The latest version of Google Chrome (48) now includes official support for the VP9 codec. If you are building a WebRTC application, should you rush out to adopt it or wait?
VP9 is the next-generation open source video codec created by the WebM project and designed for use by the Alliance for Open Media. Since Amazon, Cisco, Google, Intel, Microsoft, Mozilla and Netflix are participants in the alliance, VP9 should turn up in a lot of places in the months and years to come.
A key advantage to VP9 is its ability to deliver the same video quality as the current generation VP8 codec, but with much lower bandwidth. Google says connections currently able to deliver 720p without packet loss or delay will be able to support a 1080p video call at the same bandwidth. In a best case scenario, VP9 can reduce bit rates for bandwidth constrained users to only 40 percent of what VP8 uses.
Developers should note that VP9 is not the preferred codec by default in Chrome 48 at this time, but it is a supported option. At some point in the future, VP9 will be set as the default, but Google hasn’t floated a time when it might flip the switch.
TestRTC (www.testrtc.com) says everyone needs to start looking at VP9 today, if you haven’t already. Services running peer-to-peer and not using any backend media processing will get an immediate media quality lift by switching from VP8 to VP9, so it is worth trying out as soon as possible. Similarly, if a WebRTC service is routing media through a backend server, but doesn’t do any other processing, it is worth trying out. Some fine tuning may be required, but otherwise it should be a straightforward process.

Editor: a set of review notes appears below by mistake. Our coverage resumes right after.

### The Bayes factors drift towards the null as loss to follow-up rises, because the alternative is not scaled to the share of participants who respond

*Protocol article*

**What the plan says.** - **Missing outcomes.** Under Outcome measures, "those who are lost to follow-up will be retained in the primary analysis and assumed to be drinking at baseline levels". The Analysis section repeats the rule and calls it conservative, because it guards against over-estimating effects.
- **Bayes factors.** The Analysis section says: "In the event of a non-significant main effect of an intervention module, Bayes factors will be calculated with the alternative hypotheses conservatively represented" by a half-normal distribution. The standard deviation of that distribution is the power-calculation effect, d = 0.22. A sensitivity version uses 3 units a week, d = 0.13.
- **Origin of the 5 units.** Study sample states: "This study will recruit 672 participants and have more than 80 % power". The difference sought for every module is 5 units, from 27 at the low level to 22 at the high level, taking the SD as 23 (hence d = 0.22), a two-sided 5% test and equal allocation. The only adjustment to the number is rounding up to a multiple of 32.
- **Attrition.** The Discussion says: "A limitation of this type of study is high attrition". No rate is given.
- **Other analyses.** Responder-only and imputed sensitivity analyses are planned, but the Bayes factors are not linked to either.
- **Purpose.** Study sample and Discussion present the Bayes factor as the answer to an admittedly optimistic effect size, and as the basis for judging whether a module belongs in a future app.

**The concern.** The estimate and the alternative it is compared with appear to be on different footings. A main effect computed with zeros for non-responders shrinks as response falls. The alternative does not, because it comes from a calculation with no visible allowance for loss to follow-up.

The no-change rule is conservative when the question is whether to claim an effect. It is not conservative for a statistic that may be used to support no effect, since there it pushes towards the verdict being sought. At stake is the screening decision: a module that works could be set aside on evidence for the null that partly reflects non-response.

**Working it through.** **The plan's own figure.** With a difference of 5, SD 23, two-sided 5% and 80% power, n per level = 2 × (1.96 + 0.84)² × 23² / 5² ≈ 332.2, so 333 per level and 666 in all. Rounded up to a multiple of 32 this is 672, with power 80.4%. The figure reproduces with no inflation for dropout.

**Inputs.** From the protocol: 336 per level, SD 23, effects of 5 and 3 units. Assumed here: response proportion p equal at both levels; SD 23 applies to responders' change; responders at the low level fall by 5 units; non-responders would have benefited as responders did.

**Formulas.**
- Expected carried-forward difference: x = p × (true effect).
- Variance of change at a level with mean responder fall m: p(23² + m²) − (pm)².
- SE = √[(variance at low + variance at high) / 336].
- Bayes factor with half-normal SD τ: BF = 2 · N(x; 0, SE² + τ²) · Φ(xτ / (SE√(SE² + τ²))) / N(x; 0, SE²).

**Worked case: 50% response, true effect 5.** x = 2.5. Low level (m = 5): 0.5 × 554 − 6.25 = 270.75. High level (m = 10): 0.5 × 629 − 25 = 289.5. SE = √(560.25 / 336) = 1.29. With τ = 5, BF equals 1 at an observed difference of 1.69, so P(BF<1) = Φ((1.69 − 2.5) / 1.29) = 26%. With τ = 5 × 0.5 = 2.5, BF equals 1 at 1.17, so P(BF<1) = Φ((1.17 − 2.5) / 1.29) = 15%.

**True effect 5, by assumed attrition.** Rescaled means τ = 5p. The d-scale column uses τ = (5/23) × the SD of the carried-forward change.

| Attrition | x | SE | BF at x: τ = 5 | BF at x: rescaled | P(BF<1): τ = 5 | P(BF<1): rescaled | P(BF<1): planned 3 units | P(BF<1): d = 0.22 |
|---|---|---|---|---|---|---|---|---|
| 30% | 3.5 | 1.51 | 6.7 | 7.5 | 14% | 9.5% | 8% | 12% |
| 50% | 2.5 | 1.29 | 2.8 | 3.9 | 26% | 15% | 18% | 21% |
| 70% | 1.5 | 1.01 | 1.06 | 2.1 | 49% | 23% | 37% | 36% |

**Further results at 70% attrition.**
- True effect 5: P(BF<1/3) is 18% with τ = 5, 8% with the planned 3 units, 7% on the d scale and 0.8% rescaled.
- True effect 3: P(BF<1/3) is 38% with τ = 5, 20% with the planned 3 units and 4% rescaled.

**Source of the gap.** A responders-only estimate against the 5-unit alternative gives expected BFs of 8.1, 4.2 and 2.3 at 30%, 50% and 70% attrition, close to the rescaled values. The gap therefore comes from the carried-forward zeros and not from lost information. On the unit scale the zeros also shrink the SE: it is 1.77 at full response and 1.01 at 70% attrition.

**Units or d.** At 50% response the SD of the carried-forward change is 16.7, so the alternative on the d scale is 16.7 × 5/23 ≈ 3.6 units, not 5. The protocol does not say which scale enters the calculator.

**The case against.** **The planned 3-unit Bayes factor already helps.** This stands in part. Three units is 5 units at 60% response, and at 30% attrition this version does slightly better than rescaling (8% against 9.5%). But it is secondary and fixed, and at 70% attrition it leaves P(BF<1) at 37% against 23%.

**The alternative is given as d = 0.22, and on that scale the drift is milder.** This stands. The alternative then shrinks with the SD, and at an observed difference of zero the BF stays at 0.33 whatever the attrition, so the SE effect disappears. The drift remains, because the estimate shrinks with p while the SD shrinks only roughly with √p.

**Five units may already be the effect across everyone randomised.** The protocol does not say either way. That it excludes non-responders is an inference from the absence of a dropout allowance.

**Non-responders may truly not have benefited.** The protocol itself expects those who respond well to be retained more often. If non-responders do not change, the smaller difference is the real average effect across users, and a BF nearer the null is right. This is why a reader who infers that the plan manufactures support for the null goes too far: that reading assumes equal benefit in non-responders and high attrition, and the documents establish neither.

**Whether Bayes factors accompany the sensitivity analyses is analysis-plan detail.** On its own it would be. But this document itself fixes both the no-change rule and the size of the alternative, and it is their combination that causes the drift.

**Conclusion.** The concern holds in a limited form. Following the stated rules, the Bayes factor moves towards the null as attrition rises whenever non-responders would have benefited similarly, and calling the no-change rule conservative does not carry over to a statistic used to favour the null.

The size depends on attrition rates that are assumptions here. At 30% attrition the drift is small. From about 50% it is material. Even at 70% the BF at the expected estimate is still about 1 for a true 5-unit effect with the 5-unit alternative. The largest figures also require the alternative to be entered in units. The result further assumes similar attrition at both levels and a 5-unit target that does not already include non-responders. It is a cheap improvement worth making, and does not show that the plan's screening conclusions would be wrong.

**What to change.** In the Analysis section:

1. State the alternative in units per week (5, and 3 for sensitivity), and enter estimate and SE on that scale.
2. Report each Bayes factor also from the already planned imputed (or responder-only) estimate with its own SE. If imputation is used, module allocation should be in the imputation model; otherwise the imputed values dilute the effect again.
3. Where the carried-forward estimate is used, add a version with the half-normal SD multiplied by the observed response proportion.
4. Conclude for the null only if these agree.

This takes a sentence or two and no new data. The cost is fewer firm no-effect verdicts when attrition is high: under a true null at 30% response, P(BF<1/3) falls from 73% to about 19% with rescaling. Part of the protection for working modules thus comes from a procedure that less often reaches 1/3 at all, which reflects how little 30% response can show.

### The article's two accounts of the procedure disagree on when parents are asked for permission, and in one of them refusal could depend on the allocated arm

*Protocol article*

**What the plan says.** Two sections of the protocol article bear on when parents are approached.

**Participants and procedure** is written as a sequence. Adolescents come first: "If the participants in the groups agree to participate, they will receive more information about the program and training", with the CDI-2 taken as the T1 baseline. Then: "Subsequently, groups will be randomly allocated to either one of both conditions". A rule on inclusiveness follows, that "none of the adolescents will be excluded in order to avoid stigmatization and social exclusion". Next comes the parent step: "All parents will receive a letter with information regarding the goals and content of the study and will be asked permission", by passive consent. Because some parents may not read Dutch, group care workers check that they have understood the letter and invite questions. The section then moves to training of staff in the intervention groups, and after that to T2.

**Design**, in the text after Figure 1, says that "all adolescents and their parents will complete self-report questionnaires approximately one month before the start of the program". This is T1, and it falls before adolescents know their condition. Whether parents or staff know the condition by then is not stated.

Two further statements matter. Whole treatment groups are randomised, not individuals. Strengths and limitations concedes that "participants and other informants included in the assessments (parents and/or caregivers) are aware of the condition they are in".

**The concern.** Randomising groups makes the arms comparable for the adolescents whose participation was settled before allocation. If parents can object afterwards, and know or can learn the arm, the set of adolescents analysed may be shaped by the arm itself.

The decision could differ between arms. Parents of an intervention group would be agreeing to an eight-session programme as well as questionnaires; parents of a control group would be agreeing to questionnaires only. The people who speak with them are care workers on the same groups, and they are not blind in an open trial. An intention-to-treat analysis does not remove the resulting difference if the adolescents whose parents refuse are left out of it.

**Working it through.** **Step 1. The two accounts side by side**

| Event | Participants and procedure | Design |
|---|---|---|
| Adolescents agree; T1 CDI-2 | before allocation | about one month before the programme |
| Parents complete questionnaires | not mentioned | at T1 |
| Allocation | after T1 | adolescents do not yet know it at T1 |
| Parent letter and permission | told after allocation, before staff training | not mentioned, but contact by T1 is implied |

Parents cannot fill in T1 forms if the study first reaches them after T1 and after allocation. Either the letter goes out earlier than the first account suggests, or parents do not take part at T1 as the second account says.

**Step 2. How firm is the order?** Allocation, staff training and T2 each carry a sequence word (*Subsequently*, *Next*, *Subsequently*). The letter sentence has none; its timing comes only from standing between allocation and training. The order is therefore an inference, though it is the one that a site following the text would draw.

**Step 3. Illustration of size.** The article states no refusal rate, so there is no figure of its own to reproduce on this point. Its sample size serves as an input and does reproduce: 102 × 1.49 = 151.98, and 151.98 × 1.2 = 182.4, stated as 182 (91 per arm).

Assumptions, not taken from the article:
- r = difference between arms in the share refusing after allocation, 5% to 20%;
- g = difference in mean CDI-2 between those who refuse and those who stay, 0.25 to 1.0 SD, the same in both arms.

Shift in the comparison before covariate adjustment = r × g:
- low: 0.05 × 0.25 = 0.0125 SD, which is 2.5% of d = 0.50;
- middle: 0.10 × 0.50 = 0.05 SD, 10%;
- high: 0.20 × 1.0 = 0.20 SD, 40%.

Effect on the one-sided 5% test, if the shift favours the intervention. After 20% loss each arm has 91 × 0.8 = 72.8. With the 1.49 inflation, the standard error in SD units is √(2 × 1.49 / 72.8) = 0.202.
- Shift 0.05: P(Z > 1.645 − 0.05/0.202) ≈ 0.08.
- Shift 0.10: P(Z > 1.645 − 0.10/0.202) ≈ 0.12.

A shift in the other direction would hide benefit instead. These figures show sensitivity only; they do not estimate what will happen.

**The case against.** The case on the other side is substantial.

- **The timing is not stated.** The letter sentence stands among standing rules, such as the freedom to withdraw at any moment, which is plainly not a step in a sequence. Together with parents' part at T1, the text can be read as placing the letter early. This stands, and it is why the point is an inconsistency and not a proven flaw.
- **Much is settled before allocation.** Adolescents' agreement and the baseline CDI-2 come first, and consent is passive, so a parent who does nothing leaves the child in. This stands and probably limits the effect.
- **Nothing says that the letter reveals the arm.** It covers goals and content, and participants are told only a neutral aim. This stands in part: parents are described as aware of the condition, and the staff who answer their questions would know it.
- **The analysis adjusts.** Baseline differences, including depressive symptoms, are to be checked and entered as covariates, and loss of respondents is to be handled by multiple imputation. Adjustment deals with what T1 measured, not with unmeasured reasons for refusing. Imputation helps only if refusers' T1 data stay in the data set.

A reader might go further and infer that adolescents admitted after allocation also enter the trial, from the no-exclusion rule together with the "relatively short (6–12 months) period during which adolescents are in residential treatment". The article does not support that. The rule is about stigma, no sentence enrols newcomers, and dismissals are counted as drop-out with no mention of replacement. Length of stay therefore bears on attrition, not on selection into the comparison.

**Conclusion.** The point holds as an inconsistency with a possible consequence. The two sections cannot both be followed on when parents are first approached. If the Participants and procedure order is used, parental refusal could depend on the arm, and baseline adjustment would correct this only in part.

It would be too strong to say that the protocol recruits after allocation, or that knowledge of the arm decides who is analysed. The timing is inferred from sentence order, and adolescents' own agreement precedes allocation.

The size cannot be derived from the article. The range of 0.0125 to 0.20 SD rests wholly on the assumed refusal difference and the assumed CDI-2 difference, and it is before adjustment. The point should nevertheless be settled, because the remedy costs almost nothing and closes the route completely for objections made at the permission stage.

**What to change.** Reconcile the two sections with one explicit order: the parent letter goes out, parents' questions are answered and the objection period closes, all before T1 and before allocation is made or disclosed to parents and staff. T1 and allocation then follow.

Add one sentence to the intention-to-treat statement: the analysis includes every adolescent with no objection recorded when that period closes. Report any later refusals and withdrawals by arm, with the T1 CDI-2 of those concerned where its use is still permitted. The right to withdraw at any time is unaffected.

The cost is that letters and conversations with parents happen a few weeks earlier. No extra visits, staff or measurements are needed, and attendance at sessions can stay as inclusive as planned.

Where things get tricky is if the WebRTC service is encoding or decoding video on the backend, then there’s some legwork to do, since you’ll have to have the appropriate tools media processing for the new video format, most likely including transcoding support.
Testing of VP8 vs. VP9 in a videoconferencing app by TestRTC showed a bandwidth reduction of about 36 percent in using VP9, but Chrome 48 and/or the current implementation of VP9 might need more tuning. Chrome 47 with VP8 takes only about 10 seconds or so to average out its bandwidth usage to 2.5 Mbps, while Chrome 48 and VP9 take 30 seconds to settle down. In most cases, the extra time probably won’t make much of a difference, but for live broadcast events, the startup surge could cause some initial hiccups at the network and user level.
And if you are looking at a historical perspective on what to worry about next, you have a couple of years. VP9 development started in 2011 and wasn’t finalized until 2013, so figure that the “official” support for VP9 didn’t happen until last week — call it 2 years between usable code and the push for wider adoption. Code for VP10,supporting 4K quality broadcast video, was released in May 2015, so it should be around 2017 before you need to start worrying about the next video codec upgrade.